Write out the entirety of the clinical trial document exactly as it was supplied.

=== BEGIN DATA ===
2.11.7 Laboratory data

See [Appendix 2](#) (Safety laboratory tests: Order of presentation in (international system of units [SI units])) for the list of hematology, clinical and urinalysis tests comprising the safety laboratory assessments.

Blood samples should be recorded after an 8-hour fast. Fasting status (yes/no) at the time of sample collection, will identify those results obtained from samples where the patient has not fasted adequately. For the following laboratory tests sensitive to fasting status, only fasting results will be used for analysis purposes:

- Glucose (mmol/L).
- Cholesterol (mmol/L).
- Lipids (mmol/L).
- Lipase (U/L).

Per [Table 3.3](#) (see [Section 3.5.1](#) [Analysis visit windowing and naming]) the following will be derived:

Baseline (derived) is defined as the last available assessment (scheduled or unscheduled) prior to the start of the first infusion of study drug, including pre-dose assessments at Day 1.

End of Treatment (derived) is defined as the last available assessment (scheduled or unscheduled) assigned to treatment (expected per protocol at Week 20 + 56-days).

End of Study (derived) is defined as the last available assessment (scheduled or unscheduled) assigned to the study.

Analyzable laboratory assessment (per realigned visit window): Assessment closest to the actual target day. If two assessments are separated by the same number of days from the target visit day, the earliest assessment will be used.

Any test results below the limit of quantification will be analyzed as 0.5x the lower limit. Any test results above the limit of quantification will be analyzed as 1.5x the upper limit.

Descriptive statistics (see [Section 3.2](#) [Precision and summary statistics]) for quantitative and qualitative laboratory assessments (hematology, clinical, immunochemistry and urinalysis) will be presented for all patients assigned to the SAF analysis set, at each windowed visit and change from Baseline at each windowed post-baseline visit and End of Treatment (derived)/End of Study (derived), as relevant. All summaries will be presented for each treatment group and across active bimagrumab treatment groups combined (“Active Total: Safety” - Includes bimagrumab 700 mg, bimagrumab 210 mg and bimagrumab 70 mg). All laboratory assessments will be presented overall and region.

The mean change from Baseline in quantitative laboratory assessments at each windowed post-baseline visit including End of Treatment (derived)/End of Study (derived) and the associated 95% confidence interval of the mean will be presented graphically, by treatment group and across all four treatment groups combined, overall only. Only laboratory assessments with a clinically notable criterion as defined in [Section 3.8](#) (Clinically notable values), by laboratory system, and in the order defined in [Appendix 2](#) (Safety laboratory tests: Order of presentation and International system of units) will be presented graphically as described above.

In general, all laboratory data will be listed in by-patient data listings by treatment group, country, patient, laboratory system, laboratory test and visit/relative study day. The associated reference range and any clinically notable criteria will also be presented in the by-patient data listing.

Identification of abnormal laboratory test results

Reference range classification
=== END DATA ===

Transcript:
2.11.7 Laboratory data

See [Appendix 2](#) (Safety laboratory tests: Order of presentation in (international system of units [SI units])) for the list of hematology, clinical and urinalysis tests comprising the safety laboratory assessments.

Blood samples should be recorded after an 8-hour fast. Fasting status (yes/no) at the time of sample collection, will identify those results obtained from samples where the patient has not fasted adequately. For the following laboratory tests sensitive to fasting status, only fasting results will be used for analysis purposes:

- Glucose (mmol/L).
- Cholesterol (mmol/L).
- Lipids (mmol/L).
- Lipase (U/L).

Per [Table 3.3](#) (see [Section 3.5.1](#) [Analysis visit windowing and naming]) the following will be derived:

Baseline (derived) is defined as the last available assessment (scheduled or unscheduled) prior to the start of the first infusion of study drug, including pre-dose assessments at Day 1.

End of Treatment (derived) is defined as the last available assessment (scheduled or unscheduled) assigned to treatment (expected per protocol at Week 20 + 56-days).

End of Study (derived) is defined as the last available assessment (scheduled or unscheduled) assigned to the study.

Analyzable laboratory assessment (per realigned visit window): Assessment closest to the actual target day. If two assessments are separated by the same number of days from the target visit day, the earliest assessment will be used.

Any test results below the limit of quantification will be analyzed as 0.5x the lower limit. Any test results above the limit of quantification will be analyzed as 1.5x the upper limit.

Descriptive statistics (see [Section 3.2](#) [Precision and summary statistics]) for quantitative and qualitative laboratory assessments (hematology, clinical, immunochemistry and urinalysis) will be presented for all patients assigned to the SAF analysis set, at each windowed visit and change from Baseline at each windowed post-baseline visit and End of Treatment (derived)/End of Study (derived), as relevant. All summaries will be presented for each treatment group and across active bimagrumab treatment groups combined (“Active Total: Safety” - Includes bimagrumab 700 mg, bimagrumab 210 mg and bimagrumab 70 mg). All laboratory assessments will be presented overall and region.

The mean change from Baseline in quantitative laboratory assessments at each windowed post-baseline visit including End of Treatment (derived)/End of Study (derived) and the associated 95% confidence interval of the mean will be presented graphically, by treatment group and across all four treatment groups combined, overall only. Only laboratory assessments with a clinically notable criterion as defined in [Section 3.8](#) (Clinically notable values), by laboratory system, and in the order defined in [Appendix 2](#) (Safety laboratory tests: Order of presentation and International system of units) will be presented graphically as described above.

In general, all laboratory data will be listed in by-patient data listings by treatment group, country, patient, laboratory system, laboratory test and visit/relative study day. The associated reference range and any clinically notable criteria will also be presented in the by-patient data listing.

Identification of abnormal laboratory test results

Reference range classification